It’s said that a scientific theory can only be proven false, never true. This is basically so: for example, all the experiments in the world performed thus far can confirm (or rather, corroborate?) general relativity, but for one to show otherwise is all it takes for it to be proven false. But why is this so; why are scientific theories not like other facts, which can be confirmed as being either true or false? Take for example the fact that there is chocolate on my desk. That can easily be either proven or disproven, with certainty. And what if I postulated that fact as a scientific theory? Then could it no longer be proven true? No, because the principle of falsifiability is not on account of science decreeing that a theory cannot be confirmed true; it’s because of the nature of what a scientific theory is.
While physical principles are thought to be immutable “laws,” they’re actually the products of inductive reasoning. That is, from a few examples we infer a general rule. The postulate that there is chocolate on my desk only applies to my desk and right now–not everyone else’s desks, not every time the wind blows east–right now. General relativity applies to a whole class of phenomena. It makes predictions about what will happen in spaces we’ve never ventured toward, in specific scenarios we’ve never encountered. For every possible combination of values you can plug into the equations of general relativity, there’s a unique potential scenario that the theory could be being applied to. (Actually, for every combination of values you can plug into the equations, there are as many scenarios that results could be applied to as would render those particular values as measurements—measurements of, for example, velocities, positions, and masses. Everything else about a given scenario that could vary is irrelevant for the purposes of the calculations.)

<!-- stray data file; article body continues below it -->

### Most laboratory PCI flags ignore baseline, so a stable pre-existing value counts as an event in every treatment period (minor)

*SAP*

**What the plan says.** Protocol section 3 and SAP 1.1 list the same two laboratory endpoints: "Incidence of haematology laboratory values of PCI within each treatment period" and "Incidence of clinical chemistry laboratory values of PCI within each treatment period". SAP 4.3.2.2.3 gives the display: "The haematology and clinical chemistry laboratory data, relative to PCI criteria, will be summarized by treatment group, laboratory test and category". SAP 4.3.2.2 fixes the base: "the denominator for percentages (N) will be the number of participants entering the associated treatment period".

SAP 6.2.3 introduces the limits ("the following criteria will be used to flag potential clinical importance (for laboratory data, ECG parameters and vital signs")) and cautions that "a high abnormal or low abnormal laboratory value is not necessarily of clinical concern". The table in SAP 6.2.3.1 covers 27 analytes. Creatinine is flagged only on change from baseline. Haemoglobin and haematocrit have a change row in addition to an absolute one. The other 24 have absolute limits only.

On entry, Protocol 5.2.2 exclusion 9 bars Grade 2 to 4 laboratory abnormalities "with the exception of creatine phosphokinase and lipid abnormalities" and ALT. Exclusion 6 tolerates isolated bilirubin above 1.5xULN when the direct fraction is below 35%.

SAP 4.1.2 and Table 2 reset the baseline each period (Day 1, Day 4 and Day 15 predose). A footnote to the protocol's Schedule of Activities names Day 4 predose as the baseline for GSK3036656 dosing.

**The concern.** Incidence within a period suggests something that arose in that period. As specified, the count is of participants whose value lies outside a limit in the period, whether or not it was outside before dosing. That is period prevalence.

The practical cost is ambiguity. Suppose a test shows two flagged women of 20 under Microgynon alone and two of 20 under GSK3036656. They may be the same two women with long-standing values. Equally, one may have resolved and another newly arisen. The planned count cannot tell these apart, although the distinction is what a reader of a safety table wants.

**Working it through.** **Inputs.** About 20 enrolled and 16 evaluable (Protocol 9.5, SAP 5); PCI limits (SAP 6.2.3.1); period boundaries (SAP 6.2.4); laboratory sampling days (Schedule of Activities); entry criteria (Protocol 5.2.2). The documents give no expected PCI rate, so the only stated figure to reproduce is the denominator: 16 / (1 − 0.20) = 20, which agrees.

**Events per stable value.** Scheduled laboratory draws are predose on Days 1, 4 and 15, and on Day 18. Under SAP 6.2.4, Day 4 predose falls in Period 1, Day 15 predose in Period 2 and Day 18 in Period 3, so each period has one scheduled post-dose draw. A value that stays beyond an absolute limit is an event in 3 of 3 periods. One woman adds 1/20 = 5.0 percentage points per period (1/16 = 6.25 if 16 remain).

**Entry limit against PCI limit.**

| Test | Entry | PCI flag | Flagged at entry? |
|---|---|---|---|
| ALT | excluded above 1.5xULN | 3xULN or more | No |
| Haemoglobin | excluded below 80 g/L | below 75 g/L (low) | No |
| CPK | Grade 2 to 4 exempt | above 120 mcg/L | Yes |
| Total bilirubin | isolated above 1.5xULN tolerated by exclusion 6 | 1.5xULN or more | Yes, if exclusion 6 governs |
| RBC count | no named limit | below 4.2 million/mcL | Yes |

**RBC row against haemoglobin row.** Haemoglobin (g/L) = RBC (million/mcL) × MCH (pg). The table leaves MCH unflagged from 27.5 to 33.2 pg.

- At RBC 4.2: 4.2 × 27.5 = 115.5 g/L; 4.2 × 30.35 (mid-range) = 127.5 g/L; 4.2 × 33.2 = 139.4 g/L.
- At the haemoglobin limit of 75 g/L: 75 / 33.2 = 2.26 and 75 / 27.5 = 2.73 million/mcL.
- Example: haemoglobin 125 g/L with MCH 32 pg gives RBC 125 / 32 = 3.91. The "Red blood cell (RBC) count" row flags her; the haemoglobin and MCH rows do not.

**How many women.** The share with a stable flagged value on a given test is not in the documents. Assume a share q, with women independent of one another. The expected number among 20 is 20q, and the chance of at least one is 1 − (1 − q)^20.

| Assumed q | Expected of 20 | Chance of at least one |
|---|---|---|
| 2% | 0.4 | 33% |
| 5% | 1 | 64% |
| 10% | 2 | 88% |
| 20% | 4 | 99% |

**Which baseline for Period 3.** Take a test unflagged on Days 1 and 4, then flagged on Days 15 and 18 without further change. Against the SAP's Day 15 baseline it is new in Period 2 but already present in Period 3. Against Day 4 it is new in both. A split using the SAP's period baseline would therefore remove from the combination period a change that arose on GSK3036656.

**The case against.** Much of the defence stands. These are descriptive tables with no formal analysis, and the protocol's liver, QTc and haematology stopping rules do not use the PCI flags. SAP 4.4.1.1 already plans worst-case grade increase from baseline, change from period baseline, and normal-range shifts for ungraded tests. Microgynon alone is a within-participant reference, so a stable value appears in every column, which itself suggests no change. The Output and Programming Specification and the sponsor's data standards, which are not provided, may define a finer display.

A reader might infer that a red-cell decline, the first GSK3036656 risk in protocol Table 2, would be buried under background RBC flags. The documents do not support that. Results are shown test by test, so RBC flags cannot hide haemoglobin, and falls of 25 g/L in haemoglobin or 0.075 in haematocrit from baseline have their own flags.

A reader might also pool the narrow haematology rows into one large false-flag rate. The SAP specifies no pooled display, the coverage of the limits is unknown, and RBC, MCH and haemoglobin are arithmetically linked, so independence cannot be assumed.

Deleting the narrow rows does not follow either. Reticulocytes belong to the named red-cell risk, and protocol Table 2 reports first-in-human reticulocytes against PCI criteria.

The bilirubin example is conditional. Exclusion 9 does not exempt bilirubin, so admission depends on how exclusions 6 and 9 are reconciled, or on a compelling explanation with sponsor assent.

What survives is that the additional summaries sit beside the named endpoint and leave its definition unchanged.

How could we know for sure that the results of such equations hold true for every possible scenario that the equations could be applied to? All we have certain evidence for is that certain things behave in certain ways in certain situations—not even that, but that things once behaved that way under observation. We can’t prove that it will happen the same way under the same conditions in the future, let alone in the same general way under different conditions and maybe at another place or at another time.
So how would we make a theory certifiable? We could limit it to a statement about things having occurred that we actually observed happening, but that would make it useless as a theory. It would make it and its certification little more than a reiteration of the evidence that we had originally gathered, or most an insightful relationship applying only to a handful of particular scenarios, yet that evidence was presumably gathered for the purpose of intuiting more general rules.
We could limit it to a statement that something that happened in a specific way under the specific conditions observed would happen again in the same way under the same exact conditions in the future, but even that would be uncertifiable, as we cannot make inferences about the future with certainty (as show by Hume), as well as being nearly as useless as the previous formulation for the same reason: while the scope of extrapolation is somewhat wider, it’s still so small as to be not generally applicable, and the degree to which the scope of its application is wider is the degree to which its truth is uncertain.